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Coop: A Year of Poultry, Pigs, and Parentingby Michael Perry
Coop is perfect for anyone dreaming of a "simple" life in the country — and for those already living it. Perry is a brilliant storyteller, and this is a funny and poignant account of his unorthodox childhood and his current quest for some cred as a parent and homesteader.
Synopses & Reviews
In over his head with two pigs, a dozen chickens, and a baby due any minute, the acclaimed author of Truck: A Love Story gives us a humorous, heartfelt memoir of a new life in the country.
Last seen sleeping off his wedding night in the back of a 1951 International Harvester pickup, Michael Perry is now living in a rickety Wisconsin farmhouse. Faced with thirty-seven acres of fallen fences and overgrown fields, and informed by his pregnant wife that she intends to deliver their baby at home, Perry plumbs his unorthodox childhood — his city-bred parents took in more than a hundred foster children while running a ramshackle dairy farm — for clues to how to proceed as a farmer, a husband, and a father.
And when his daughter Amy starts asking about God, Perry is called upon to answer questions for which he's not quite prepared. He muses on his upbringing in an obscure fundamentalist Christian sect and weighs the long-lost faith of his childhood against the skeptical alternative (You cannot toss your seven-year-old a copy of Being and Nothingness).
Whether Perry is recalling his childhood ("I first perceived my father as a farmer the night he drove home with a giant lactating Holstein tethered to the bumper of his Ford Falcon") or what it's like to be bitten in the butt while wrestling a pig ("two firsts in one day"), Coop is filled with the humor his readers have come to expect. But Perry also writes from the quieter corners of his heart, chronicling experiences as joyful as the birth of his child and as devastating as the death of a dear friend.
Alternately hilarious, tender, and as real as pigs in mud, Coop is suffused with a contemporary desire to reconnect with the earth, with neighbors, with meaning...and with chickens.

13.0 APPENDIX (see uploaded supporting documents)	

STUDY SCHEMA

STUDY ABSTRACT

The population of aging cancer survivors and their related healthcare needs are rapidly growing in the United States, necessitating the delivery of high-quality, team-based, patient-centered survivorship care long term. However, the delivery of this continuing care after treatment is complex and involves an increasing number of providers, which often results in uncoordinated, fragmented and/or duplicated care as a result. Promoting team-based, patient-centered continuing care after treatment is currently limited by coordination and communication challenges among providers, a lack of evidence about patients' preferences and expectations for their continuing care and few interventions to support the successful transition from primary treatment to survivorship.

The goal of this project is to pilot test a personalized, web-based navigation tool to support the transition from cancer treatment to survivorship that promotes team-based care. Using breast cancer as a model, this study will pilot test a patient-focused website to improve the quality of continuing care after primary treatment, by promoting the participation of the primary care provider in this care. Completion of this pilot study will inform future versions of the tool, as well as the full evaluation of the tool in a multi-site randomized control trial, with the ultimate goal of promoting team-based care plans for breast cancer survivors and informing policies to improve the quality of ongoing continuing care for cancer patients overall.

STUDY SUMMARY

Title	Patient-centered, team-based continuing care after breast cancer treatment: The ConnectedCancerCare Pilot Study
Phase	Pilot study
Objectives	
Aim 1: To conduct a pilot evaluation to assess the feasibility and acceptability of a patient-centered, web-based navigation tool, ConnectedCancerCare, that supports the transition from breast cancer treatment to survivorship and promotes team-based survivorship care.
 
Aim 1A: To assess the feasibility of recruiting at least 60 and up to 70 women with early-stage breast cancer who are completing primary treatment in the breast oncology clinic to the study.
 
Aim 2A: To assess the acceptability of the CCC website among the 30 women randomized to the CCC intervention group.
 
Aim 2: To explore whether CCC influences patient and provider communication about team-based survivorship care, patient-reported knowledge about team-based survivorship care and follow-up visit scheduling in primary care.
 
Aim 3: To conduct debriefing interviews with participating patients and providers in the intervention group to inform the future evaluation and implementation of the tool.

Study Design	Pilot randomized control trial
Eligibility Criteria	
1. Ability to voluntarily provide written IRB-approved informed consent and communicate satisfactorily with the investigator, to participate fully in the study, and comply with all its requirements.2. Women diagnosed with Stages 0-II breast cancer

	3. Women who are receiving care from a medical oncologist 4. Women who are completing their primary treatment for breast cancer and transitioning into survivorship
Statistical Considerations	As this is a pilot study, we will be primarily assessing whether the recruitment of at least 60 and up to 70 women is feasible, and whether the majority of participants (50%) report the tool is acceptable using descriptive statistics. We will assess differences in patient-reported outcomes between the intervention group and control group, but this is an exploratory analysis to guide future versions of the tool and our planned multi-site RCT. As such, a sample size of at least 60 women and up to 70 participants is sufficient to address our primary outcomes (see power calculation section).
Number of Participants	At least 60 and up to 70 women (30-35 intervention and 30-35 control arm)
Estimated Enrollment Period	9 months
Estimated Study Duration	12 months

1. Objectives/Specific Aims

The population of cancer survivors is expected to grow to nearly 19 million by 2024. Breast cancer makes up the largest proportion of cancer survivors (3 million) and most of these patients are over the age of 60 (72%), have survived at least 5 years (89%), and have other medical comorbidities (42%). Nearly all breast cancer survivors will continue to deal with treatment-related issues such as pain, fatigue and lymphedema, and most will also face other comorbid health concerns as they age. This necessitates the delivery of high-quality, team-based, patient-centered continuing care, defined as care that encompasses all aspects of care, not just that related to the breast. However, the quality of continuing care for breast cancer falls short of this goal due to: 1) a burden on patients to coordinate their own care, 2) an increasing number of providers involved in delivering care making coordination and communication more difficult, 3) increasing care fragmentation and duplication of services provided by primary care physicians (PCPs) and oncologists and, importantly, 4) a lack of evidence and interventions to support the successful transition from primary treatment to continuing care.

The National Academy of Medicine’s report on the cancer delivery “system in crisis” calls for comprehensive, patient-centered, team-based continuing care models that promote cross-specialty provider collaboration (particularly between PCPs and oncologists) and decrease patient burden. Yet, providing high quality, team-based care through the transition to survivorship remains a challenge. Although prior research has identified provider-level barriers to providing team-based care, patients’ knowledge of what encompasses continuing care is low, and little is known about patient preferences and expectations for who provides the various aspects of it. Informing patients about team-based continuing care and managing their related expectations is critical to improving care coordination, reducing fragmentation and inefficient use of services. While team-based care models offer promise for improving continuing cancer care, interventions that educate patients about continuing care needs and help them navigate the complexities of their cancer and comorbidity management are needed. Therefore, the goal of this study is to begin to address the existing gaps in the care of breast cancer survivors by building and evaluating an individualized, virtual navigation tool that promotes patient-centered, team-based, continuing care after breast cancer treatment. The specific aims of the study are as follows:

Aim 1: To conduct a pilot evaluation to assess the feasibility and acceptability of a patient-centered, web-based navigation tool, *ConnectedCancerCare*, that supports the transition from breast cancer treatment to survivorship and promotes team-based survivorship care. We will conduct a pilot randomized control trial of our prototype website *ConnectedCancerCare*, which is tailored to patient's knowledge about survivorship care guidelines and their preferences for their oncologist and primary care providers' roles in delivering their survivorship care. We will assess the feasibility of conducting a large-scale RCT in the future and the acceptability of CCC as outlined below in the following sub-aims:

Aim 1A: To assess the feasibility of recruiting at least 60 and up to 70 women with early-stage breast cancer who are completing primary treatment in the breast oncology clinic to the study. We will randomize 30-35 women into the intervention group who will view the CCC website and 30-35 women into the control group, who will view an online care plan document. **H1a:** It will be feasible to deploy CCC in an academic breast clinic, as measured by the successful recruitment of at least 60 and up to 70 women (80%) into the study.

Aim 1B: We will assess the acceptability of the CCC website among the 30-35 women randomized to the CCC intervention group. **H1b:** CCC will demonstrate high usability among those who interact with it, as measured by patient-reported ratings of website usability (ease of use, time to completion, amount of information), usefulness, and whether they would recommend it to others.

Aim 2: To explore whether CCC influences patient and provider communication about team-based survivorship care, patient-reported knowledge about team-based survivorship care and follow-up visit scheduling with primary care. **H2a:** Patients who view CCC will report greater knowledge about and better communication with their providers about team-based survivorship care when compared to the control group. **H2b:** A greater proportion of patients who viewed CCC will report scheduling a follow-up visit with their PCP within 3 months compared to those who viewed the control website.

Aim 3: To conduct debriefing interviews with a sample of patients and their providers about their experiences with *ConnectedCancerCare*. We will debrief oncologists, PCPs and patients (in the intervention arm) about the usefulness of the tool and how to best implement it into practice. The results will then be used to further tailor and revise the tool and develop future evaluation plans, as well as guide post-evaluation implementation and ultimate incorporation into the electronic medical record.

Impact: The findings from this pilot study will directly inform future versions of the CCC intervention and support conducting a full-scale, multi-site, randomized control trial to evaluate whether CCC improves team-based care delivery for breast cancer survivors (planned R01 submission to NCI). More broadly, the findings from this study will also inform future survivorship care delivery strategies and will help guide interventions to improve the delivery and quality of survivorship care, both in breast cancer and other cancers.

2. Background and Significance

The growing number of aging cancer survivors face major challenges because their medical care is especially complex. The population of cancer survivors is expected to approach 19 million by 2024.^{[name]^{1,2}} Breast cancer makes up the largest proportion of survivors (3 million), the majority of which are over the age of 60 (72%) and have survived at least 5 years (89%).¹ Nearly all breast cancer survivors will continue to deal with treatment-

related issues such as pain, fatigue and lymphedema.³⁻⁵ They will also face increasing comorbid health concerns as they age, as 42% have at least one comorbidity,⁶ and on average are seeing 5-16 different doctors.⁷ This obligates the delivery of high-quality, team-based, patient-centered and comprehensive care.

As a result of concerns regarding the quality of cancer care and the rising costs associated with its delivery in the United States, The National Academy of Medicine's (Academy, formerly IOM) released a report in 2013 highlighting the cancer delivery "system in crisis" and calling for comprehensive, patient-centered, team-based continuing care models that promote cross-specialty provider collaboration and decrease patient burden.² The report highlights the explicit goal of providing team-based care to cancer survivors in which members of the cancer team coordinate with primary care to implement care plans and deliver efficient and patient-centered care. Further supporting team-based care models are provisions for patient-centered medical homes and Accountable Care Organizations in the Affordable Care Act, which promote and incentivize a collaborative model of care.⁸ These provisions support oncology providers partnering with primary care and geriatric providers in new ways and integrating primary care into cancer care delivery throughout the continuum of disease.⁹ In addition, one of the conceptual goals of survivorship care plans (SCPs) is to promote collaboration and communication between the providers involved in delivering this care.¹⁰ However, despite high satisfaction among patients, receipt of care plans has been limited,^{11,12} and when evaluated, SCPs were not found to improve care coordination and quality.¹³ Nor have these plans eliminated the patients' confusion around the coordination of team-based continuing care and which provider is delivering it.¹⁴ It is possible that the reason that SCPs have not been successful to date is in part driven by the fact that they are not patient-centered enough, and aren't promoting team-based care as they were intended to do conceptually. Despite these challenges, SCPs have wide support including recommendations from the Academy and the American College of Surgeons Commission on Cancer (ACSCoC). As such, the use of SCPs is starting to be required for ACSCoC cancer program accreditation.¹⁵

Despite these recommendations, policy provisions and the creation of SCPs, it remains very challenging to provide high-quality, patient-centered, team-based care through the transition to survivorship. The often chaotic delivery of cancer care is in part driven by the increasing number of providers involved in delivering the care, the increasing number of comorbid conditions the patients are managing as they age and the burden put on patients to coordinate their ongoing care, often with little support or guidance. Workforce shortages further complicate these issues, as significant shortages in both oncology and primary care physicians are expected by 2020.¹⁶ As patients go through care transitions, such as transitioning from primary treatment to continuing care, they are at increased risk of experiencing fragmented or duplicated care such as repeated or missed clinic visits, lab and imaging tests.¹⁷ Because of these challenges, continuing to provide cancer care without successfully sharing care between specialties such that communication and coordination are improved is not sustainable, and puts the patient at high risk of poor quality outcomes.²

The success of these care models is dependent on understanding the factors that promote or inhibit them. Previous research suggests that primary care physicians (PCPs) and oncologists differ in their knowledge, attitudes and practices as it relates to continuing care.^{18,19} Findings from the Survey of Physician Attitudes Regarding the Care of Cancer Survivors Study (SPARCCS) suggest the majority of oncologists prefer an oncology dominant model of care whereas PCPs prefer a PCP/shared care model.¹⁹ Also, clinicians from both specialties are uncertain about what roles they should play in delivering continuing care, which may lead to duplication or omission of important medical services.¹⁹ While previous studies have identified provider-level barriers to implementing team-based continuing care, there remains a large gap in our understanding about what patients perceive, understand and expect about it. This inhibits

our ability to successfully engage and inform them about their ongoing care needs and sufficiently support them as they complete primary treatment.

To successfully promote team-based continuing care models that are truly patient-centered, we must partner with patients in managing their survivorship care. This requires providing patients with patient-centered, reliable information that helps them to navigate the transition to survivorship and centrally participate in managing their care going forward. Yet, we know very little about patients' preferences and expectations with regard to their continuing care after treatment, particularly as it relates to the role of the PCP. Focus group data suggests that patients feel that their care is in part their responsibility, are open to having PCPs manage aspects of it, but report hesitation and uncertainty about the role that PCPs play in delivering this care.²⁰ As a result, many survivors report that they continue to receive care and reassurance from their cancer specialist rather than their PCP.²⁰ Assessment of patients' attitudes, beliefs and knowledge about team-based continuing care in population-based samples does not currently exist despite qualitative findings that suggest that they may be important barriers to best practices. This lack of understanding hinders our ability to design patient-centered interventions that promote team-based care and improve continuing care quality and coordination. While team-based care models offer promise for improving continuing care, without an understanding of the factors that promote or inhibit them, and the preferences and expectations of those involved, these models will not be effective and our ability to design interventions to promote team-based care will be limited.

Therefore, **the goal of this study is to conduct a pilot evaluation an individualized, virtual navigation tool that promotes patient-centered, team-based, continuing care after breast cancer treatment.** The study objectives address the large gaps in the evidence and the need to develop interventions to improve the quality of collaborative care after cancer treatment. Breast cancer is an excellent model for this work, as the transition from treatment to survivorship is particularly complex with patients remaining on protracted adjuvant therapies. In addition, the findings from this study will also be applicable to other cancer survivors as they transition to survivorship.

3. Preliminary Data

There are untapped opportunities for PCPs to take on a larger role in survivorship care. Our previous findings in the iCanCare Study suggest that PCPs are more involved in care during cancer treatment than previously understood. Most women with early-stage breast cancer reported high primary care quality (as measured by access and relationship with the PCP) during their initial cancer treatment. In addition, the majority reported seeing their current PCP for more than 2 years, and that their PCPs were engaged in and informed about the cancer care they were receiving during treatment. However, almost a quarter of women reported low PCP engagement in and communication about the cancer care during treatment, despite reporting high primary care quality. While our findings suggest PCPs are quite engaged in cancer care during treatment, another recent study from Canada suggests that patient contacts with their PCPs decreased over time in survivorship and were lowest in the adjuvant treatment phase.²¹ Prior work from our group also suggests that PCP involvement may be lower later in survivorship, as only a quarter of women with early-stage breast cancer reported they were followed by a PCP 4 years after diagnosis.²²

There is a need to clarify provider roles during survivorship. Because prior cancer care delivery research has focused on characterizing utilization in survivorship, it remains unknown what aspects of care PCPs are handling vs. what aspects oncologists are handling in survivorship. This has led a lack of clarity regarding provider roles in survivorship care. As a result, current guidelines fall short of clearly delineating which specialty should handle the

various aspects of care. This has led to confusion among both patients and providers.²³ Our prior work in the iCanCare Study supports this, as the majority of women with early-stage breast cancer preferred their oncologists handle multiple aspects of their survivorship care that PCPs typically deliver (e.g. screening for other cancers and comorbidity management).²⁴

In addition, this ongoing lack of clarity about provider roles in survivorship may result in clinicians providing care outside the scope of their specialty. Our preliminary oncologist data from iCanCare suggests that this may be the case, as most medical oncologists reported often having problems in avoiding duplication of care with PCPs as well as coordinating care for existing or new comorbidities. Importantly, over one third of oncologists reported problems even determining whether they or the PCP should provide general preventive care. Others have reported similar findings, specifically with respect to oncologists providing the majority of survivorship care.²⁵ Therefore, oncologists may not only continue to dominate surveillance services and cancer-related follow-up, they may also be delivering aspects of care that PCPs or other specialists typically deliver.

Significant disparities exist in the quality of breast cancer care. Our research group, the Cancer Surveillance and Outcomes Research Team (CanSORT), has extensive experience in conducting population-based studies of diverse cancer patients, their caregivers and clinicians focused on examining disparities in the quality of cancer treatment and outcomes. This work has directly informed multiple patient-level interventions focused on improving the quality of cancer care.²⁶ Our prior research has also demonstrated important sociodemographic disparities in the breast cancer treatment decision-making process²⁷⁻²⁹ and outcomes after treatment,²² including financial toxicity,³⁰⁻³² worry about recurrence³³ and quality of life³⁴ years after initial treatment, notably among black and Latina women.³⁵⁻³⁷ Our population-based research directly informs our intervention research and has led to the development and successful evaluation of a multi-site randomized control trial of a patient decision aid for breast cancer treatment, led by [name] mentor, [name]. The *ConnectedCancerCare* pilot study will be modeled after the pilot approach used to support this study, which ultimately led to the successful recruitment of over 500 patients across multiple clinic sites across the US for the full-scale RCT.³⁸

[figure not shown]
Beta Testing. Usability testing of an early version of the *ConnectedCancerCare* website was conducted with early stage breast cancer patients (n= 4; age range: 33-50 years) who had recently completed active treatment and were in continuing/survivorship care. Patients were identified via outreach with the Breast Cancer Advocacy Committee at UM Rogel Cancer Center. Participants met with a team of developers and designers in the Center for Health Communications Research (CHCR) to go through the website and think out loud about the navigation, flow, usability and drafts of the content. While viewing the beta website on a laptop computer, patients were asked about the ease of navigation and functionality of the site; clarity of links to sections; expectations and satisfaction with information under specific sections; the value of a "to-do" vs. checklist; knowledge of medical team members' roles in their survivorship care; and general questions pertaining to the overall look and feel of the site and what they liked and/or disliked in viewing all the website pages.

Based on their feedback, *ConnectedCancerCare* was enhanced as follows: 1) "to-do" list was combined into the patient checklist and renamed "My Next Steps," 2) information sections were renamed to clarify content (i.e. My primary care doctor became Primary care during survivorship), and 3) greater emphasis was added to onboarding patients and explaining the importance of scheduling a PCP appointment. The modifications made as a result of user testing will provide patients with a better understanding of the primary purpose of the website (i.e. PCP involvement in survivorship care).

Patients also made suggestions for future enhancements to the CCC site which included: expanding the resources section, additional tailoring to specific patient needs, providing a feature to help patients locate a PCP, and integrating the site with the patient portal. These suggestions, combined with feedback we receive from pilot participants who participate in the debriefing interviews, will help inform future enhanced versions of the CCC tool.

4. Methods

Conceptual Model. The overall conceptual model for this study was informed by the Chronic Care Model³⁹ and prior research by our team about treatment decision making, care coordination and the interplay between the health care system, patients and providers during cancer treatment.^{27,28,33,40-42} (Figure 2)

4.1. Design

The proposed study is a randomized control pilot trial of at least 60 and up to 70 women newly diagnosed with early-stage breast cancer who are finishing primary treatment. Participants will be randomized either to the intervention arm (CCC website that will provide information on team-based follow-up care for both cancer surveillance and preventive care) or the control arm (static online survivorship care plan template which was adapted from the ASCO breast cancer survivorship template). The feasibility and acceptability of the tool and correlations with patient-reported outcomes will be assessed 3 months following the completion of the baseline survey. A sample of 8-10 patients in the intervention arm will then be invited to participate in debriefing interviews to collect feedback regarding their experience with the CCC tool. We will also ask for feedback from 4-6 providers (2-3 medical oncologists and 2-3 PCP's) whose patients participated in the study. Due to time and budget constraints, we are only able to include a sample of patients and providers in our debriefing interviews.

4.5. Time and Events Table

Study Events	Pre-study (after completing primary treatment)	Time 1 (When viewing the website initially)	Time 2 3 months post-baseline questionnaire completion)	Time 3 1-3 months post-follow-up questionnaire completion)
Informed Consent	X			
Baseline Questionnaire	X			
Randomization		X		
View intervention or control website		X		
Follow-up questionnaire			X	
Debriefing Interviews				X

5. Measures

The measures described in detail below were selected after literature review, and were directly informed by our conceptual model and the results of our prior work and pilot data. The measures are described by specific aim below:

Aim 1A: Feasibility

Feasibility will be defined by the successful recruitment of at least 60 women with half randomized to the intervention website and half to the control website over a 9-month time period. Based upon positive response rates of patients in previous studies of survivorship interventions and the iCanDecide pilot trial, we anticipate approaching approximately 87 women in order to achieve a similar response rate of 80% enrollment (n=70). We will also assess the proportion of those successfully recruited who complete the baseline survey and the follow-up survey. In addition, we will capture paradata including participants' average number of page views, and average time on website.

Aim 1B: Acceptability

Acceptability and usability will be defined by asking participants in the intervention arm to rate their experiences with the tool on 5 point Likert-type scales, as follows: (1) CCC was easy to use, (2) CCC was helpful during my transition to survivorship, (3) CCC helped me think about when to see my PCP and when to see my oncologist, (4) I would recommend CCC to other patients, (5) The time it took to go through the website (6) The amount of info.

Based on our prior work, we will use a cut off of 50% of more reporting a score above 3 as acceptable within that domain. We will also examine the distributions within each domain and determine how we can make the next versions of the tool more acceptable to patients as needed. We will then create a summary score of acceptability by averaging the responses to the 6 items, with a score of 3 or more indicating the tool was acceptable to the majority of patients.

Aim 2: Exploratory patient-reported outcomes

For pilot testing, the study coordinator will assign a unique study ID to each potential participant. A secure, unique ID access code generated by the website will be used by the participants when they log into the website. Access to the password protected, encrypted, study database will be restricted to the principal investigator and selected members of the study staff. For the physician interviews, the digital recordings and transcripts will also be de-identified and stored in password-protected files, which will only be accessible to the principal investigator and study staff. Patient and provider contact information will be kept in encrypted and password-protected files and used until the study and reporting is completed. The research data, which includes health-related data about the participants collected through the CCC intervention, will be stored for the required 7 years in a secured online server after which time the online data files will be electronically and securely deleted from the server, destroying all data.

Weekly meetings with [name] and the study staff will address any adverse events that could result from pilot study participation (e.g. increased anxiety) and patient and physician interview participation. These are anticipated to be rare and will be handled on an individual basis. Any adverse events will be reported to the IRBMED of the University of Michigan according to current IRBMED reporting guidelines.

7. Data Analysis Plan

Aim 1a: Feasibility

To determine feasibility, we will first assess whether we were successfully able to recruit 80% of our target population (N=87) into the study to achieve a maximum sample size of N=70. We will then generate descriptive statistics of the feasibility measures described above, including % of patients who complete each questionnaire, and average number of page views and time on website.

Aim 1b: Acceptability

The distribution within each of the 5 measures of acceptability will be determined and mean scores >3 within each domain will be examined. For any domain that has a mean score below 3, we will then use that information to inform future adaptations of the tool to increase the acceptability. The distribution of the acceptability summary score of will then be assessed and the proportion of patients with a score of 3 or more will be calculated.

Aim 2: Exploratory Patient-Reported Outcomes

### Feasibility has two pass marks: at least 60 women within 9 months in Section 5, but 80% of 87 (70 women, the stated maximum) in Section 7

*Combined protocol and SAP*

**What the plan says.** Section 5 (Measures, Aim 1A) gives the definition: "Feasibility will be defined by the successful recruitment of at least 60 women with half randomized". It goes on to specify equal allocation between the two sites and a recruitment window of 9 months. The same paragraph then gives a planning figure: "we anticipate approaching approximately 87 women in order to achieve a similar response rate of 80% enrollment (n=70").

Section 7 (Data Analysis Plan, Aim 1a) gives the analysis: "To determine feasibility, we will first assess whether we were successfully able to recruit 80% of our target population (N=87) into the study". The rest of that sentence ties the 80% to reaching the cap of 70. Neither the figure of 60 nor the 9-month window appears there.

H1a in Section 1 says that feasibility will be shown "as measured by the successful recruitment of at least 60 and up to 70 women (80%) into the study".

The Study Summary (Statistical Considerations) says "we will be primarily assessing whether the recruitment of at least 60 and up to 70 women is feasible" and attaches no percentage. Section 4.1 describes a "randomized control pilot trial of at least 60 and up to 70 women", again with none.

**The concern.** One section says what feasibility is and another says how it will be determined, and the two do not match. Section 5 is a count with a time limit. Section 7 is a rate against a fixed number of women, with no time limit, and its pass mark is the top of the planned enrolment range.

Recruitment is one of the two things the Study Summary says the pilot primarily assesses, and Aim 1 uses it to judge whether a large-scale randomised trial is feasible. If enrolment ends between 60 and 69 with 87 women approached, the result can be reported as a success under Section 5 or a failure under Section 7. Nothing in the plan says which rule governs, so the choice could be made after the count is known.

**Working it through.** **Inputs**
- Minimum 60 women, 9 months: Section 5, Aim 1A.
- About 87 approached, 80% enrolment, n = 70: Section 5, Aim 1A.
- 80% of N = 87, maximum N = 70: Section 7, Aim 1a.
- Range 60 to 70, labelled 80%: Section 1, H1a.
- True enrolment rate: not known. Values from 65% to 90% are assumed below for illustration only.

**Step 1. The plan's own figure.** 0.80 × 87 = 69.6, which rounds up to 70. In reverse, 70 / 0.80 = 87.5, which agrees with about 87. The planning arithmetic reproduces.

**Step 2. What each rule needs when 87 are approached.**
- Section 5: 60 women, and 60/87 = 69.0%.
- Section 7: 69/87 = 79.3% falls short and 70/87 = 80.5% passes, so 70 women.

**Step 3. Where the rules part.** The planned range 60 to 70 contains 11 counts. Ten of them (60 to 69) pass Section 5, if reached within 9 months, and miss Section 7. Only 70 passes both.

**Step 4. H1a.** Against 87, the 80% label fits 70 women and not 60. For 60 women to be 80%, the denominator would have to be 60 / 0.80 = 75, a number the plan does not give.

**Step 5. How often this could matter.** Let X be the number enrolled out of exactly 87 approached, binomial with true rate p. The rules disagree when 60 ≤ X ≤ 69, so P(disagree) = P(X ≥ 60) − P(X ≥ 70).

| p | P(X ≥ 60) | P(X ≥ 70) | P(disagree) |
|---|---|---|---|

"Perry (Population: 485) is that nowadays rare memoirist whose eccentric upbringing inspires him to humor and sympathetic insight instead of trauma mongering and self-pity. His latest essays chronicle a year on 37 acres of land with his wife, daughters and titular menagerie of livestock (who are fascinating, exasperating personalities in their own right). But these luminous pieces meander back to his childhood on the hardscrabble Wisconsin dairy farm where his parents, members of a tiny fundamentalist Christian sect, raised him and dozens of siblings and foster-siblings, many of them disabled. Perry's latter-day story is a lifestyle-farming comedy, as he juggles freelance writing assignments with the feedings, chores and construction projects that he hopes will lend him some mud-spattered authenticity. Woven through are tender, uncloying recollections of the homespun virtues of his family and community, from which sprout lessons on the labors and rewards of nurturance (and the occasional need to slaughter what you've nurtured). Perry writes vividly about rural life; peck at any sentence — 'One of the [chickens] stretches, one leg and one wing back in the manner of a ballet dancer warming up before the barre' — and you'll find a poetic evocation of barnyard grace. Photos." Publishers Weekly (Starred Review) (Copyright Reed Business Information, Inc.)